For years, it was so easy to see the things that made us different, that I never thought about what made us the same. Not until my husband got together with my brothers' wives and had themselves a complain-about-the-family pow-wow.

Turns out we all are party poopers when it comes to Santa (who wants to admit to having a kid who falls for that line o' crap?) and giving gifts (clutter, ugh), and feelings (don't have 'em, don't wanna talk about 'em) and apocalypse scenarios (prepare or die) and a whole bunch of things.

It's just enough for me to figure: Art. Pbbblt.

Tuesday, October 11, 2011

The Working Artist

There's so many slants on the topic of Art. Frankly as it pertains to writing, LGC covered the Writer as Artist beautifully yesterday at the Pens. So let's talk about the Working Artist.

Here's a fun fact: I was in art school when I first moved out to California twenty years ago.

I was going to school for Interior Design but I still had to take the general art education classes which I LOVED, but no one will ever call me a visual artist. One semester I had two vastly different professors. They were both WONDERFUL artists. One, a painter of both oil and watercolor, who taught my Color Class. The other, an artist who did amazing still life in pencil, who taught Drawing 101.

The Painter lamented to us students day in and day out about how difficult it was to make a living. Being an artist sucked. He couldn't find outlets to sell his work. He couldn't support himself on his art alone which was why he was in the classroom teaching. Starving artist wasn't just a label it was his reality he would tell us bitterly.

The Line Artist (for lack of a better word) painted a picture of prosperity. He loved line drawings, he took commissions and people had begun to seek him out for specific projects. He was doing well, supporting himself, AND doing what he loved. He taught young students to share his knowledge and his LOVE of art.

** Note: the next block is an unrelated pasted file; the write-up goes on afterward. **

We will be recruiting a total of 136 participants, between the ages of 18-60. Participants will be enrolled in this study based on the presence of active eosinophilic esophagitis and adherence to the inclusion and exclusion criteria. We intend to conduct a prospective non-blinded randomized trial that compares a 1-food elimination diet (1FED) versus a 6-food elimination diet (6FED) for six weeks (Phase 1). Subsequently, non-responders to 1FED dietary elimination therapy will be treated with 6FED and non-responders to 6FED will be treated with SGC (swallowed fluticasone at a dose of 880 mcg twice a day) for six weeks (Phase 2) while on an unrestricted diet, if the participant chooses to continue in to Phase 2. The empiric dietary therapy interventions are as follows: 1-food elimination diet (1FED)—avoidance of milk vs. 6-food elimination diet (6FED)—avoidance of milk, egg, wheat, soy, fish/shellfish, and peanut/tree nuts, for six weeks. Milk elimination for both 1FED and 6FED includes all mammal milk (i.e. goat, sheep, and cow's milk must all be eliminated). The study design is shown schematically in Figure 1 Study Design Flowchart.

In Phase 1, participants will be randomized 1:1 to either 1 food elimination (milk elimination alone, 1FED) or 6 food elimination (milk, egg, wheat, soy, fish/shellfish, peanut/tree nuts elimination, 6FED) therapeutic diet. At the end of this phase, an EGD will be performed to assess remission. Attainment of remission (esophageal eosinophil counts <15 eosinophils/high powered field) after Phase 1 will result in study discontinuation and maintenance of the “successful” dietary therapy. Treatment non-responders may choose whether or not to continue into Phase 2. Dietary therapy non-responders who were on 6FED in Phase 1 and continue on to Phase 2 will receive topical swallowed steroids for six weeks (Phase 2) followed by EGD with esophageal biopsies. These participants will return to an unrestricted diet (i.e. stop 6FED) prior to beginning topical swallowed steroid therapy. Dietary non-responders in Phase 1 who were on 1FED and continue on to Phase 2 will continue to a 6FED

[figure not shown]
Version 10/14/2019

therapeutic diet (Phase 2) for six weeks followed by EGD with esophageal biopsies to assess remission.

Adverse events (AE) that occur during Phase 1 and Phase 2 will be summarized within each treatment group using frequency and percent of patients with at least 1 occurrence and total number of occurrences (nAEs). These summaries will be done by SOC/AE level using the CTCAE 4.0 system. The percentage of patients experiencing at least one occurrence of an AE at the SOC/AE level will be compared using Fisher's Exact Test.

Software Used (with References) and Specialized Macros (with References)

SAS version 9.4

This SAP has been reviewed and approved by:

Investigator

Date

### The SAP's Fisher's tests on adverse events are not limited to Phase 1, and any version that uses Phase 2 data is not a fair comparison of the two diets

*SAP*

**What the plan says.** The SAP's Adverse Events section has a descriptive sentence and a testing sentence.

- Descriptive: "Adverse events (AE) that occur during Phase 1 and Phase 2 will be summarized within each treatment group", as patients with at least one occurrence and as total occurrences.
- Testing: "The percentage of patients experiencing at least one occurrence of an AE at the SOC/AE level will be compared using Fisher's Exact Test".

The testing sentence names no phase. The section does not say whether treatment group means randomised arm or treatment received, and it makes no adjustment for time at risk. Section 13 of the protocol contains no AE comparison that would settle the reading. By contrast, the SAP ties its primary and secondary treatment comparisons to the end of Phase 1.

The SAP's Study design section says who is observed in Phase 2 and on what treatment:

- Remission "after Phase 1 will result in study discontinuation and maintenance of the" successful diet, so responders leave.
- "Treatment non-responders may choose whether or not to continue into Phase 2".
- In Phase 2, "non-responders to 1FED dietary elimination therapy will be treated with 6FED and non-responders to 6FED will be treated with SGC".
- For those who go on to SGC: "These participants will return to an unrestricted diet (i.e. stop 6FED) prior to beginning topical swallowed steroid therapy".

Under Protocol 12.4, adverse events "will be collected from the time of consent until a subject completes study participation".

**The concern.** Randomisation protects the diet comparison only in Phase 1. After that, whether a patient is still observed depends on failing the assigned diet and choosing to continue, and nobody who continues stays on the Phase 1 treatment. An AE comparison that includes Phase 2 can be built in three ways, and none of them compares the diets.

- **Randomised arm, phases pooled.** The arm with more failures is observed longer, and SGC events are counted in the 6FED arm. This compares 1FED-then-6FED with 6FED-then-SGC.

If I'd had them separate semesters I might never have noticed the extreme dichotomy. But listening to them both made me realize that I wanted to be like the Line Artist. That it was possible to be commercial and be artistic, the two are not mutually exclusive.

And it really brought home that we all have a choice in how we perceive our life, our profession and our art. I choose to be a working artist. How about you?


Monday, October 10, 2011

Art Dodging

L.G.C. Smith

Very few of the fiction writers I know define themselves as artists. Most of us write popular fiction, which lots of people think is anti-art by definition. We’d have to be gluttons for public derision to stand up and say, “Yes, I’m a literary artist, and my preferred form is the cozy.” Yet, to my well-trained eye (all those degrees, research, and years spent teaching in universities occasionally add up to something), many popular fiction writers produce exquisite novels of substance, style, and beauty. Many of them are, gasp, the lowest of the low: Romance writers. Eek. Surely everybody knows you can’t be an artist if you’re writing romance.